Bryan Stevenson Discusses His Crusade for Judicial Justice

As the Supreme Court wraps up its session with crucial rulings on race, Christiane Amanpour speaks with civil rights lawyer Bryan Stevenson about his long crusade for judicial justice.

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BRYAN STEVENSON, FOUNDER AND EXECUTIVE DIRECTOR, EQUAL JUSTICE INITIATIVE: Yes. That’s right. And I think the court’s ruling is a positive ruling, but that was a really extreme example of racial bias in jury selection. That prosecutor excluded 41 out of 42 African-Americans that had been called to jury service over a period of six years. There’s a lot of evidence to suggest that that man is innocent. And so, I think it’s great that the court made that ruling but we still have lots of other cases where the evidence isn’t as extreme where people of color are routinely excluded from serving on juries. We have too many counties in America that are substantially — have substantial African-American populations where no person of color sits on these capital trial juries and we’ve tolerated a lot of racial bias there. So, while the courts’ ruling in Flowers is encouraging, there’s so much more work to be done. The prosecutor in that case and the prosecutors in cases throughout this era have never really been held accountable for systemically excluding people of color from juries and that’s why we still have a lot of work to be done on that issue.

CHRISTIANE AMANPOUR: So, I need to ask you about Clarence Thomas. You know, Black associate justice on the Supreme Court who dissented he and Neil Gorsuch were the two decenters in the case by 7 to 2. And he said there’s no evidence to show that there was a race component to the prosecutor systemically barring Black people from being jurors. What do you make of Clarence Thomas reacting and ruling like that?

STEVENSON: Well, I think Justice Thomas represents a perspective that has tried to deny this long history of exclusion and bias against people of color. It’s not inconsistent with some of his earlier rulings. It is disappointing. Look, I’ve done cases in counties that are majority Black, that have never put a person of color on the trial jury. I’ve done cases where the prosecutor organized the jury pool into four groups of 25, one marked strong, one marked medium and one marked weak, and all Black jurors marked — put on a list marked Black, even excluded all of them. We have dramatic evidence of racial bias. I’ve done cases where the prosecutor uses the n-word to refer to the defendant, and I think that’s been destructive, I think it’s unhealthy. It is a barrier to equal justice under law. And it’s the thing that I’m most motivated to challenge and change because I don’t think we can get to justice any other way. We’ve now exonerated over 160 people who were proved innocent after being sentenced to death. That means that for every 10 people we’ve executed in this country, we’ve identified one-person innocent on death row. It’s a shocking rate of error. If you want into a supermarket and 1 out of 10 apples, if you touched it would kill you, we would stop selling apples. But we haven’t applied that consciousness to this death penalty. And we have a criminal justice system in this country that treats you better if you’re rich and guilty than if you’re poor and innocent, where race is a determinant of who is going to be sentenced to die, where there’s politics, where there’s mistakes, and that has to change.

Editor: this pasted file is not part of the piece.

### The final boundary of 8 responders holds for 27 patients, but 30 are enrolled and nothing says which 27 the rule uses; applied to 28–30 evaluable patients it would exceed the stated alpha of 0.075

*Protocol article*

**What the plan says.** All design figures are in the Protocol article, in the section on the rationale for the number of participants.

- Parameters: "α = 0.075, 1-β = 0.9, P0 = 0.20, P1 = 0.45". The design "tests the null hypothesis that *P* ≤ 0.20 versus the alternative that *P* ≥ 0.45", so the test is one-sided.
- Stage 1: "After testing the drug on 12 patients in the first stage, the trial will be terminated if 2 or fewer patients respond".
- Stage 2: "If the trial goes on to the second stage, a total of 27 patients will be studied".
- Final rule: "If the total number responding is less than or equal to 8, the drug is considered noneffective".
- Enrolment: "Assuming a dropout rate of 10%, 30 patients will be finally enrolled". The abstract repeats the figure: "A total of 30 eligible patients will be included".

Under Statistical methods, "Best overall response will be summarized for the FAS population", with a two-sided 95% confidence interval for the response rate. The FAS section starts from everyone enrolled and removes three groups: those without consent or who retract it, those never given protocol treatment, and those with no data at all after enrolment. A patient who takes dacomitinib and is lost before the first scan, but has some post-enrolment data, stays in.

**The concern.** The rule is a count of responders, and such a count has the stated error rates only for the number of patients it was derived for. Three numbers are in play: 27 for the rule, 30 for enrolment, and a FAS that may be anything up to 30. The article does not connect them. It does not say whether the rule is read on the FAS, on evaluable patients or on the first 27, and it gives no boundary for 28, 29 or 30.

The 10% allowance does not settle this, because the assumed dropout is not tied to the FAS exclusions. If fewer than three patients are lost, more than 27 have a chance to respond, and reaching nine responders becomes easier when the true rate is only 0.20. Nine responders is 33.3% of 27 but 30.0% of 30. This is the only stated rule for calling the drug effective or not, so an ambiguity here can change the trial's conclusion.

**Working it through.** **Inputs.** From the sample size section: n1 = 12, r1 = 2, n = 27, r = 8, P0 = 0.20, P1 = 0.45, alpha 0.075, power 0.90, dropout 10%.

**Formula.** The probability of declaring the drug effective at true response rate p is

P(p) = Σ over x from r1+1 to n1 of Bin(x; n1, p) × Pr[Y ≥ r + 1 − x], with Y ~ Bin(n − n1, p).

About This Episode EXPAND

Christiane Amanpour speaks with Mohammad Shtayyeh, the Palestinian Prime Minister, in an exclusive interview. She also speaks with Bryan Stevenson about his long crusade for judicial justice. Alicia Menendez speaks with conductor Marin Alsop, the first woman to lead a major American orchestra.